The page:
posted by pomegranate at 6:43 PM on December 5, 2005 [1 favorite]

ask him questions that matter to you, as clarahamster and quadog suggested - I would ask about his greatest technical challenge to date (and how he solved it), about his greatest management challenge (and how he solved it). Ask him about mentorship style as well (more about this below).

He'll be your boss - does he listen well? When you ask him a question, does he look at you in the eyes and really listen, or does his mind appear to wander? How does he answer your question - in detail, or breezily?

It comes down to this: would you trust this person to work with on a day to day basis? to give you a performance review? would you trust him to give you a challenging assignment, and mentor you in the process?

Does he appear to trust the knowledge of people who are already with the firm, or does he appear a bit condescending? Trust your gut on this. Ask the right question for this.

How does he help employees on new assignments? Given what he already knows about the company, what would *he* see as his top priorities with the group? What challenge would he tackle first, and why?

He'll be managing the data collection of surveys and you will do his tech stuff - how clearly can he enunciate what he needs done by you? Does he understand the field that you are in? Has he done your type of work before? Does he understand what you do? Why you are needed?

Can you see you two getting along? From a professional, technical, intellectual basis - yes - but also from a friday-afternoon-after-work-beers-with-the-team basis?

This is your chance to vote him onto, or off, the island. The questions that you will ask him will help him evaluate what kind of person you will be, to work with.

So ask carefully. And insightfully.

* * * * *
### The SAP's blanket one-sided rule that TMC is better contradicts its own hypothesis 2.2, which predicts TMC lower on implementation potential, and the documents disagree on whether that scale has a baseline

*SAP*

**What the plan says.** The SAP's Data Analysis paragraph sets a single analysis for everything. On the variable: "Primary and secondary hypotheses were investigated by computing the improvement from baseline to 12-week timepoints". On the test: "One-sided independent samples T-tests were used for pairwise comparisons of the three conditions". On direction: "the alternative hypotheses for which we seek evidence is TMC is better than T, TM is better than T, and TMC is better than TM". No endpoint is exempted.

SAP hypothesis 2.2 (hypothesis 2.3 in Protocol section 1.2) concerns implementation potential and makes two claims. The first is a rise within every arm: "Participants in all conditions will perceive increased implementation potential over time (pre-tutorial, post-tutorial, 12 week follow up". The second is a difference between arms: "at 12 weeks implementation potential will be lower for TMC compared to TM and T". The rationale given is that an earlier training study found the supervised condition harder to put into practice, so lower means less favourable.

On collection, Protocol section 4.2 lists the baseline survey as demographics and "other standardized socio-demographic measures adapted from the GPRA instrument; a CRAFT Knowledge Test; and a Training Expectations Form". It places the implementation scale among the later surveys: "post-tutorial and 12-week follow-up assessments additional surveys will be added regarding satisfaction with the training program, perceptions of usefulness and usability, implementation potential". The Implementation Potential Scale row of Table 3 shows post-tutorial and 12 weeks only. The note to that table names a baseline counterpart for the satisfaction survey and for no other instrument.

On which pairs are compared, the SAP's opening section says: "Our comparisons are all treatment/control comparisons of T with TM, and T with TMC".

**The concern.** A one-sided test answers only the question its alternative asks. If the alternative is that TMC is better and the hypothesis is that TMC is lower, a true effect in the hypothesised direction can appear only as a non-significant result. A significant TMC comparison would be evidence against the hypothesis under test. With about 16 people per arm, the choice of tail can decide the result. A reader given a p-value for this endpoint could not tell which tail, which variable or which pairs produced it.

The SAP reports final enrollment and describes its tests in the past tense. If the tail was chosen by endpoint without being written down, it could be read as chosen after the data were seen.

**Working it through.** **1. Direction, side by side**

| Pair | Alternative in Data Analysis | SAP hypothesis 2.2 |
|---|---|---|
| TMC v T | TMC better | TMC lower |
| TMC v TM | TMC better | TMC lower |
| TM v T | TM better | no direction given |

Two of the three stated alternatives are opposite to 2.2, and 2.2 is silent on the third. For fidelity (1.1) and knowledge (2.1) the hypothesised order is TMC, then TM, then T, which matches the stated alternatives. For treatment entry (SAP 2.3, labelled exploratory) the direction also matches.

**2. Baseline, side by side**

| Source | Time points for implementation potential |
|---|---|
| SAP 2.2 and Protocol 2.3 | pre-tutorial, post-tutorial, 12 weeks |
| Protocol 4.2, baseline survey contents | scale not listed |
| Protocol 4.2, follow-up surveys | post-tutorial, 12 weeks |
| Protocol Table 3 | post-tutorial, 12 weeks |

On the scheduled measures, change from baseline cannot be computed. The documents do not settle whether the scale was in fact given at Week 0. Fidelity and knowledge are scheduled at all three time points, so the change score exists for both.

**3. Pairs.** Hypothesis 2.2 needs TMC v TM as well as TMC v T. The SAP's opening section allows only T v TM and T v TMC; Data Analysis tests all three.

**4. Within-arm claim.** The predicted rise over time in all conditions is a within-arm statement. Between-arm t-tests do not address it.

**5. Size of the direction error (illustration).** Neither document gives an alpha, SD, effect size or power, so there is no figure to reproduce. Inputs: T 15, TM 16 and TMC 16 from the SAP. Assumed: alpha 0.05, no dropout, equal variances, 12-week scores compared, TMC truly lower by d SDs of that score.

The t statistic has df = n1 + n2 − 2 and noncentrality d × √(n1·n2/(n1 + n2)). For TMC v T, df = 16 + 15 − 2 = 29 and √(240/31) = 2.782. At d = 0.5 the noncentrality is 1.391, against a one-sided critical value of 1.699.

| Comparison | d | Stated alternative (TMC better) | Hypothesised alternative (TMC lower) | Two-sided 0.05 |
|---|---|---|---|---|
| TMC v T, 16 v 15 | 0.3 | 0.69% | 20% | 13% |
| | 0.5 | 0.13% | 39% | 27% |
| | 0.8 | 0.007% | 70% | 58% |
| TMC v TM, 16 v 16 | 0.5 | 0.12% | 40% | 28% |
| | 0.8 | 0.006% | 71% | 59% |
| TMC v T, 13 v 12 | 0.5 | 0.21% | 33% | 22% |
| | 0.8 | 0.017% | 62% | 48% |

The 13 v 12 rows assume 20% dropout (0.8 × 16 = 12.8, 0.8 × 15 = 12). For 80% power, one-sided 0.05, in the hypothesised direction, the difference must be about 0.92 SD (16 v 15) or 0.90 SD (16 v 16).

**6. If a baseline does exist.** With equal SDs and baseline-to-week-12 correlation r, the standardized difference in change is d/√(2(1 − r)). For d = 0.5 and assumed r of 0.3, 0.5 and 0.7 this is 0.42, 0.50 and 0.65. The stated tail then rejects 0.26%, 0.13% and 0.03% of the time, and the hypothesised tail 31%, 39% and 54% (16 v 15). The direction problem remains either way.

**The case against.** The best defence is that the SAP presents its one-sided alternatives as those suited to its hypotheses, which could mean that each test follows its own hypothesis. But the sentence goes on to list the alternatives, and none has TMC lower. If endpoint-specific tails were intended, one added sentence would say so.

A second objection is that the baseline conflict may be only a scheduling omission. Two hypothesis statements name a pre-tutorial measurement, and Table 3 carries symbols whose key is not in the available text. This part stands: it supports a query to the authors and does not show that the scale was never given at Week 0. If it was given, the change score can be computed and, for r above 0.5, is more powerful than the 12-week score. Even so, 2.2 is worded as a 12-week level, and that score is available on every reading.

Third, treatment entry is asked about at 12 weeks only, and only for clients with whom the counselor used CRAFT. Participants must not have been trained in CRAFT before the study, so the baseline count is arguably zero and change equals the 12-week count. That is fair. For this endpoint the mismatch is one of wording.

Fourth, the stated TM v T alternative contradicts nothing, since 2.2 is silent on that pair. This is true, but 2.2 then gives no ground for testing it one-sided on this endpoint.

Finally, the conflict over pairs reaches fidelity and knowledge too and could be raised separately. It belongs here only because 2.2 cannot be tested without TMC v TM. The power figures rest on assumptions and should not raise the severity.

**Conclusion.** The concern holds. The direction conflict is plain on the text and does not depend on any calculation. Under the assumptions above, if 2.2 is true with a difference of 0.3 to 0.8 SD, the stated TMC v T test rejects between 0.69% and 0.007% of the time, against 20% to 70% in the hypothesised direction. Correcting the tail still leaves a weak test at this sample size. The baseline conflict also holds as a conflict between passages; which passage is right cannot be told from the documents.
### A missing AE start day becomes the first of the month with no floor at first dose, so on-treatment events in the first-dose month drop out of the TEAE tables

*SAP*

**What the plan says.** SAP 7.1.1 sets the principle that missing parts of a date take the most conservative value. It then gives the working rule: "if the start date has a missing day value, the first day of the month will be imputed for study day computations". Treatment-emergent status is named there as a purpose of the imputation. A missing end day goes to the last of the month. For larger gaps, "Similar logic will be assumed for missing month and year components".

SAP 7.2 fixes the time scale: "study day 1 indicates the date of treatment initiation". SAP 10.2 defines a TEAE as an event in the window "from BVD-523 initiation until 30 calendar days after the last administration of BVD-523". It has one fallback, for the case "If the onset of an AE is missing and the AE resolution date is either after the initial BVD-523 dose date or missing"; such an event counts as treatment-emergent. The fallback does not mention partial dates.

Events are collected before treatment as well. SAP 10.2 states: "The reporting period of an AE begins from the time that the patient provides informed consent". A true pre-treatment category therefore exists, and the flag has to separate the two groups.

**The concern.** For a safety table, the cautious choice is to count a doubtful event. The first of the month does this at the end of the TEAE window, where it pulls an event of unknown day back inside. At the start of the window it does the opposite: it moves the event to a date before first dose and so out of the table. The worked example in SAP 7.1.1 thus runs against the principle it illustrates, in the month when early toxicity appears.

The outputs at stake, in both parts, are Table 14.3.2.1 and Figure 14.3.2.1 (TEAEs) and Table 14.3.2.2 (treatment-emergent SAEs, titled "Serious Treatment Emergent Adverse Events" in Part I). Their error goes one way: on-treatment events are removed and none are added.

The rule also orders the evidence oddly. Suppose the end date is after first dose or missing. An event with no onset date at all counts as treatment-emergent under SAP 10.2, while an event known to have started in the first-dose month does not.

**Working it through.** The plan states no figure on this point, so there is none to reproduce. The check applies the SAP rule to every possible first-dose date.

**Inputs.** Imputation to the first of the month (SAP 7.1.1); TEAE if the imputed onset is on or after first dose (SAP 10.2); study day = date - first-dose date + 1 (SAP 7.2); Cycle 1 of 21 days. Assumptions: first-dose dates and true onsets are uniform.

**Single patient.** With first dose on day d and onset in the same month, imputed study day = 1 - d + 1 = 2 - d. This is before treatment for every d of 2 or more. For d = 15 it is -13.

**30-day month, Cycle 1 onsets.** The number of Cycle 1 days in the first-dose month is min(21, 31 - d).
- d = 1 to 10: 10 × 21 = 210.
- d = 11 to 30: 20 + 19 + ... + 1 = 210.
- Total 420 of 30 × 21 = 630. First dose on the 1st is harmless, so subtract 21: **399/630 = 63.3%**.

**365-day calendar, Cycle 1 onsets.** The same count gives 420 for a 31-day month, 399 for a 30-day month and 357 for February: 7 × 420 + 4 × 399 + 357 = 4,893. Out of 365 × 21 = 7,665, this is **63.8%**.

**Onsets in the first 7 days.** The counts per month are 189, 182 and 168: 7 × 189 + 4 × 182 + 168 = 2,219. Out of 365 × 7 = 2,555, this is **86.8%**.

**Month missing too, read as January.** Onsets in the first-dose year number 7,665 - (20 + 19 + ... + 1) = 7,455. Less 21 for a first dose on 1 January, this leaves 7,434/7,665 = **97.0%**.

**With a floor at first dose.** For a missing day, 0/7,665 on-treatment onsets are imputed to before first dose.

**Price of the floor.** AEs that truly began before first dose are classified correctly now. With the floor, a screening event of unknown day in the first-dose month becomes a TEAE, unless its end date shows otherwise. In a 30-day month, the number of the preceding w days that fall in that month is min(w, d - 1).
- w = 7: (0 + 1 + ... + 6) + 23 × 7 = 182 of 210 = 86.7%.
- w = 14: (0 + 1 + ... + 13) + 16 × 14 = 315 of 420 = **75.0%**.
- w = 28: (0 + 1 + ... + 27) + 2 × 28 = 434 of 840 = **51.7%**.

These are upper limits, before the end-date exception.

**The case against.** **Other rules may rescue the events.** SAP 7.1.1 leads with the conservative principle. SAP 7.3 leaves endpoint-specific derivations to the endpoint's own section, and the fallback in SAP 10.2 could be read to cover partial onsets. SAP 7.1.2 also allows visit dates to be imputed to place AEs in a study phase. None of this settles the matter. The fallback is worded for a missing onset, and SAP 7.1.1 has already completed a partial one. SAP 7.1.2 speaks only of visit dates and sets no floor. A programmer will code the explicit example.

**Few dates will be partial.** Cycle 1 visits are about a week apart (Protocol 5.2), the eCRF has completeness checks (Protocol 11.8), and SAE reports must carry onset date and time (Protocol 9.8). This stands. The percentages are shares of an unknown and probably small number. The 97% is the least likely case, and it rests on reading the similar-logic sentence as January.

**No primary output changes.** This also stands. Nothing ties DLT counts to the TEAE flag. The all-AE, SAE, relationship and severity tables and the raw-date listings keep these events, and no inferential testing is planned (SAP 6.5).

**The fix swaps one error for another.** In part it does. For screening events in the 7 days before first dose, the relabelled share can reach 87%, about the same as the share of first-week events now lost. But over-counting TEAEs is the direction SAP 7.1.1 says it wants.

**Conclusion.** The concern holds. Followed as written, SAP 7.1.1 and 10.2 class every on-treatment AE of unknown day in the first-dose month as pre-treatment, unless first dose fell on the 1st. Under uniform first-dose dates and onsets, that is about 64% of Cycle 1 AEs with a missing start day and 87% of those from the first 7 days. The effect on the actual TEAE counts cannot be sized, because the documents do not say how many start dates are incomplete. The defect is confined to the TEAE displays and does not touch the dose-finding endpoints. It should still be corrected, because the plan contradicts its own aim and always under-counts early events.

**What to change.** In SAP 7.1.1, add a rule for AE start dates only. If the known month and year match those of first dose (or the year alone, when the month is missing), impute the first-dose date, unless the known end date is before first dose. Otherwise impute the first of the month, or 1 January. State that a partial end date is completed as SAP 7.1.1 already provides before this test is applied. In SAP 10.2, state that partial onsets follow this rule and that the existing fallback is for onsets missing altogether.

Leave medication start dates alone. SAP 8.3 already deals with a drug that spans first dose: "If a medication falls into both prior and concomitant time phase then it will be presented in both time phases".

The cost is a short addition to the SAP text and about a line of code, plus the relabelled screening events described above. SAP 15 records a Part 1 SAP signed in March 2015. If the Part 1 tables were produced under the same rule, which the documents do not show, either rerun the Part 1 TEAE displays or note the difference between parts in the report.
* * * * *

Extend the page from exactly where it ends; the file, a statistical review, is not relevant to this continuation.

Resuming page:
Remember - he'll be your boss, but his opportunity to work with you hinges on the impression that he will make on you as you interview him tomorrow. Good luck.
posted by seawallrunner at 6:51 PM on December 5, 2005

Best answer: Seawallrunner has some good points, but please remember - you actually probably DON'T have a chance to vote someone at that level onto, or off, the island. He or she has been vetted by HR, and the person he or she will report to, and lots of companies use these interviews as a courtesy or as a chance for their favorite applicants to get to know their potential employees.

The execs/HR may take your input, but you probably don't have veto power. Similarly, any condescension you sense may be from what he's heard from others at your company about you or the team, and may not reflect the applicant as much as what others have told him about what they're looking for in a team leader for you guys. Give your feedback to the exec who set up the interview, but when you do, keep it focused on how you think the applicant fits the company goals and not who you would want to work for. They want your insight, not your preferences. Don't get too attached to the outcome.
posted by pomegranate at 7:18 PM on December 5, 2005

Pomegranate those were amazing answers. I hope you've talked somewhere about what to talk about to say when interviewing!
posted by xammerboy at 8:14 PM on December 5, 2005

How do you find great people to hire? What is it about someone that makes you want to go from seeing their resume or getting a referral for them to bringing them in for an interview? How many resumes do you review, and how many people do you interview, before filling a typical job in your organization?